Thanks to Mark Bittman, whose “So Your Kitchen is Tiny. So What?” article was the inspiration for this trip down memory lane.

Fishtown Street Movies and Miscellaneous Short Animations

On Friday night, the Scribe Video Center’s Street Movies! program came to Fishtown. Films included Shouts from the Crowd, a documentary about local jazz band Nate Wiley and the Crowd Pleasers, From the Del to the El, a story about the evolution of Fishtown, and Still Life With Animated Dogs.

The hit of the evening was Y Did Yoda Figt Count Duku, an animated Star Wars movie by Sean McBride and his 5-year-old cousin. Watch it, or I will cut you in half like a sandwich!

All of this is a sad reminder of the short films I saw at the 2005 Philadelphia Film Festival and never wrote about. So in lieu of actually writing, here are links to some of the animated goodness–only four months late.

  • My favorite was Arthur De PinsLa Revolution des Crabes. It’s about crabs who mistakenly believe that they are doomed to traverse a single path.
  • Sergey Aniskov ‘s Candy Venery.
  • April by Jiwook Kim, a pencil animation featuring an “ugly” girl whose looks cause those around her to vomit. See it in QuickTime.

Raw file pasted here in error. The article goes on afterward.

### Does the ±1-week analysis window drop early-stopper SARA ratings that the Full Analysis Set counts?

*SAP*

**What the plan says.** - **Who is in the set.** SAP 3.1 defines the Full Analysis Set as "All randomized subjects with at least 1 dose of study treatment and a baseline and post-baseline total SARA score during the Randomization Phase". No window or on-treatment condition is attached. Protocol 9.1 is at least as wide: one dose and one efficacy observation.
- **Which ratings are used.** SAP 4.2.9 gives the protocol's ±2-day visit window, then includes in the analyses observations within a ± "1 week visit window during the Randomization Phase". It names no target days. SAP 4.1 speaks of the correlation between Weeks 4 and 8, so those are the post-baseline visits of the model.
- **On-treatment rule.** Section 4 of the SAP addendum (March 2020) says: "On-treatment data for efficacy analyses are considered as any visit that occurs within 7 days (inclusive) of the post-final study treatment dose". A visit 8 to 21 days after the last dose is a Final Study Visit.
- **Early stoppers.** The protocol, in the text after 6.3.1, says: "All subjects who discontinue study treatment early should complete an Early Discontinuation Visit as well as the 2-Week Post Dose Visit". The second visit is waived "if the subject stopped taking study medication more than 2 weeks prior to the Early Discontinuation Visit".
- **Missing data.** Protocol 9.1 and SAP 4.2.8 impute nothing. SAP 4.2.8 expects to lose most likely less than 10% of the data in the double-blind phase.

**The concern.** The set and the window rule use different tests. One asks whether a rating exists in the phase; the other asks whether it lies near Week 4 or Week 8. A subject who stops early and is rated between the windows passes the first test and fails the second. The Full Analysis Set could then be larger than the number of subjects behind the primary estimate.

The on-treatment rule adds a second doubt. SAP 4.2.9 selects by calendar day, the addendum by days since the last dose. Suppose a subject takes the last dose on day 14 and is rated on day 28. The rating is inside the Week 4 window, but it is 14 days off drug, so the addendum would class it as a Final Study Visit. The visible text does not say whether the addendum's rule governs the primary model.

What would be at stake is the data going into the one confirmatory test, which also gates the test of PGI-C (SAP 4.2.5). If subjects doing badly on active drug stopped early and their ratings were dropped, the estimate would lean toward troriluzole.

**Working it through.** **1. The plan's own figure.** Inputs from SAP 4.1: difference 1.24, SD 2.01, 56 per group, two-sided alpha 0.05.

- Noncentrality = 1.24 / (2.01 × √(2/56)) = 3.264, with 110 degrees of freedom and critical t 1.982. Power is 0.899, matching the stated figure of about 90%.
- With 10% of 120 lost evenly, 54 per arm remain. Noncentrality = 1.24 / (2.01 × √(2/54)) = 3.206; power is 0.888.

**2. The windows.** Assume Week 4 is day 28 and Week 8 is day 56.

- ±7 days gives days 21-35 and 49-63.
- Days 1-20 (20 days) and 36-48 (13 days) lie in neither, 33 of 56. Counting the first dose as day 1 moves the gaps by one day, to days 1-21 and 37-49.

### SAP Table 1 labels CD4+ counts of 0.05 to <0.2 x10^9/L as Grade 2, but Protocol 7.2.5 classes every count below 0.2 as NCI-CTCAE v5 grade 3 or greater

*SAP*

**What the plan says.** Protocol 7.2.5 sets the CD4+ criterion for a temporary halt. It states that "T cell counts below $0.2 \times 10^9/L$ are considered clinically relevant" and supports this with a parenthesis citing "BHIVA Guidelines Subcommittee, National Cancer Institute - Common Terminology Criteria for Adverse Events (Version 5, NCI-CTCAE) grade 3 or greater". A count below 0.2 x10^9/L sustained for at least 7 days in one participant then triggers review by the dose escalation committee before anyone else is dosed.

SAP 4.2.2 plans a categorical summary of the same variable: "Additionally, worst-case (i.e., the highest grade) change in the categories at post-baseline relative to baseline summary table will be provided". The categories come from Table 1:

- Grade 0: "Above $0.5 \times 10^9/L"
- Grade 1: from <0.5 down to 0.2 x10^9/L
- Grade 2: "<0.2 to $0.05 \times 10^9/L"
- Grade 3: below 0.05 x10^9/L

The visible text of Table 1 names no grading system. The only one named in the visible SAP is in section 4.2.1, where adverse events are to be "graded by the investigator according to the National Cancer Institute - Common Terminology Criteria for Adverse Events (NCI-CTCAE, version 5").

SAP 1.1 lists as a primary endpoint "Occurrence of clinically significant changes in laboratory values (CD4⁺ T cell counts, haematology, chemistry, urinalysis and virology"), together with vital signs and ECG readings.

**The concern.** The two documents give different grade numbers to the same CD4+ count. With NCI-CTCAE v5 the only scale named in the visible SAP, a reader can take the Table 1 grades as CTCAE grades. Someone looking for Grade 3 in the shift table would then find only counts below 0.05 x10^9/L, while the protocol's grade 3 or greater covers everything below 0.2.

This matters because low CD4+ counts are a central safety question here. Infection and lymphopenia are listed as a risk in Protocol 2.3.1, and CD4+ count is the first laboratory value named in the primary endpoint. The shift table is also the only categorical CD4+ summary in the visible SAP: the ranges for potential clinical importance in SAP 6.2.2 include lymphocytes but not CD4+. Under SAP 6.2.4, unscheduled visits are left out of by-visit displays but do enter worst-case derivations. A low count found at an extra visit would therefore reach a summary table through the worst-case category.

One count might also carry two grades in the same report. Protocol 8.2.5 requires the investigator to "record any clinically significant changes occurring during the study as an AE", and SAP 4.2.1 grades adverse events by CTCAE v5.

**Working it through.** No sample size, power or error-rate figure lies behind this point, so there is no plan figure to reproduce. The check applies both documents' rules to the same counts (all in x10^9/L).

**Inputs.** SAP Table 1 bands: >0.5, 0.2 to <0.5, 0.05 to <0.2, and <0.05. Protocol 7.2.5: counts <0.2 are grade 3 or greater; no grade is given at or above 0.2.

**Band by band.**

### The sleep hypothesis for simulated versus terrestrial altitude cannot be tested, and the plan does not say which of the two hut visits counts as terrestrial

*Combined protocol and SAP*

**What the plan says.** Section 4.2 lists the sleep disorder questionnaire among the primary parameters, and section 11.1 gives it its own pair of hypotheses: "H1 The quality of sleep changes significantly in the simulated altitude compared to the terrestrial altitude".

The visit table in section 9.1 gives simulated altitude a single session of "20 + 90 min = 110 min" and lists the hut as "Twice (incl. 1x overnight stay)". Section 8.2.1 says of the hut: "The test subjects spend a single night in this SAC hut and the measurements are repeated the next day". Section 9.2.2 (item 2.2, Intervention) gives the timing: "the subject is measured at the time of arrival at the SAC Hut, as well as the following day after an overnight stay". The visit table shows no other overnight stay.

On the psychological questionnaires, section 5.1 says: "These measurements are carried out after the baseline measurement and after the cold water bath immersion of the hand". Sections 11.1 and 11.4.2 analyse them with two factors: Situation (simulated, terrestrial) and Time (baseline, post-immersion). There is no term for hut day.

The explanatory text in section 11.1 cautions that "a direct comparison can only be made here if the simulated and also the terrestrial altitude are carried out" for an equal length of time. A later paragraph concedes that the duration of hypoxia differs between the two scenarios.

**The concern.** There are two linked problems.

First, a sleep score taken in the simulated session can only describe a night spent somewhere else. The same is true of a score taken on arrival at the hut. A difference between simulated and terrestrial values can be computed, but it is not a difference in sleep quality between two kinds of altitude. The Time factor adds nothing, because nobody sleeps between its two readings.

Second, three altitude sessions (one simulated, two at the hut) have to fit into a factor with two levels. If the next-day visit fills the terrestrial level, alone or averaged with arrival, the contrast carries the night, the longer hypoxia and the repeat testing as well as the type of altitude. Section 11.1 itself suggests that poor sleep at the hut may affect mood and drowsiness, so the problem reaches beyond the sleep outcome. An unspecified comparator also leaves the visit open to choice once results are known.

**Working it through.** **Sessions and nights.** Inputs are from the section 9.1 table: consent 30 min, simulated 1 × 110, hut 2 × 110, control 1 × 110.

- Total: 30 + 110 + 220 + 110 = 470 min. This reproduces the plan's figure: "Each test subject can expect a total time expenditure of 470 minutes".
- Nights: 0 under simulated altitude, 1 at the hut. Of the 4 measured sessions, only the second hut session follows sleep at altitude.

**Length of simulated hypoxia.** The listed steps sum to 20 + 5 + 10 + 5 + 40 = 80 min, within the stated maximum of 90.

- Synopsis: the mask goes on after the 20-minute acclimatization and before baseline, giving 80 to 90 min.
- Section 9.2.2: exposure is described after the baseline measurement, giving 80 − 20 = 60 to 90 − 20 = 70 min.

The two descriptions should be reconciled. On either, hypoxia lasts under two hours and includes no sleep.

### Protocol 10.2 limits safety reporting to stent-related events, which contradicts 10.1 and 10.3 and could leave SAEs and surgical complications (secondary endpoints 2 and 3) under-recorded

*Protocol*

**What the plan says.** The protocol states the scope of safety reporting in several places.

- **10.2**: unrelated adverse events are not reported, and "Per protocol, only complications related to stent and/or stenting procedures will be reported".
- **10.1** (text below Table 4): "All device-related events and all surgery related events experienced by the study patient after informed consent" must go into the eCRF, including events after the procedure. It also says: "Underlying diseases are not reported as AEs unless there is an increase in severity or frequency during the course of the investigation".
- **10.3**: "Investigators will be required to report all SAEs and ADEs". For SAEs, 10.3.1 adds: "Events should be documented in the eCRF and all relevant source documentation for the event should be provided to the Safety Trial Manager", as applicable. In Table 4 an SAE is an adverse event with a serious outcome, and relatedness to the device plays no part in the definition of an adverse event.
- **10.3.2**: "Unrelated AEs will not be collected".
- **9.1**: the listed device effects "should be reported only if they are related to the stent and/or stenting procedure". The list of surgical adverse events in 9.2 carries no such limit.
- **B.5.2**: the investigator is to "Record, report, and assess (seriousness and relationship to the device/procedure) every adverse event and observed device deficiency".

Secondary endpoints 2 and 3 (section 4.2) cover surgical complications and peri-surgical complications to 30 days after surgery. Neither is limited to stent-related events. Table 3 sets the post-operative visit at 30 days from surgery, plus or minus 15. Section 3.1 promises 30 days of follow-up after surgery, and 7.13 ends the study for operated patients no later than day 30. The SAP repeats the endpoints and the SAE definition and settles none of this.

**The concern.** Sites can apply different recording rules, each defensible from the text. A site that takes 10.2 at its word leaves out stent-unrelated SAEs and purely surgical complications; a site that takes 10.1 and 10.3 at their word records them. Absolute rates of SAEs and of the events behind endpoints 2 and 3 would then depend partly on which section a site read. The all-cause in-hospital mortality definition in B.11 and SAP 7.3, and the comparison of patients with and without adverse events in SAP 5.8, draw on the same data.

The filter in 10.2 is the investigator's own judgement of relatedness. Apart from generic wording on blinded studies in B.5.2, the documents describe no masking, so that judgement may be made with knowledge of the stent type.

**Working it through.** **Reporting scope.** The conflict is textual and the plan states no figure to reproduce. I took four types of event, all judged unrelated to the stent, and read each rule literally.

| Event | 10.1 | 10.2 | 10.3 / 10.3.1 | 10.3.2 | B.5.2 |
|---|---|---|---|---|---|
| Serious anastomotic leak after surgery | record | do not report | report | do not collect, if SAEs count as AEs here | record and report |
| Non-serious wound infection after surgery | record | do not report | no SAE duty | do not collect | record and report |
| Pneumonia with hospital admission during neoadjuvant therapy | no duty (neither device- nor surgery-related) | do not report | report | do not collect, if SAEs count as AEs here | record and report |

• J.J. Villard’s Chestnuts Icelolly, a strange movie about an ice-lolly loving boy and the evil villain who forces him to sell chestnuts. Somehow, the use of Crimson and Clover on the soundtrack really works. See it in QuickTime.

Those last two pieces are hosted by California Institute of the Arts; its film school has many more streams available for your viewing pleasure.

Arts pick: downward spiral

Today’s arts pick is another outdoor installation, this one representing the downward spiral of a once-useful object into a total state of degradation.

The piece, an item designed to protect and aid vision, has been debased in a myriad of ways, and the artist uses every means at his disposal to emphasize its pitiful condition. The most obvious device is the deliberate destruction of the lenses–their shattered state is clearly an indication of the subject’s current irrelevance. The artist reinforces this technique by leaving the lens fragments inside their respective frames as a bitter reminder of a time when the subject was able to fulfill its purpose.

Just as important as the trodden lenses, however, is the surrounding canvas. If the lens fragments symbolize the subject’s unfulfilled potential, the decision to set the piece in pavement highlights its resulting insignificance. The lack of contrast between the subject and canvas–notice how some components fade into the background–ensures that the piece would be almost invisible to passers-by, except for the outlining frames.

This exhibit is on display in Philadelphia, at 16th and Fairmount.

South Philly light tour

South Philly light tour

Cleaning up City Hall

Cleaning up City Hall

Saturday night in Ocean City, NJ

Saturday night in Ocean City, NJ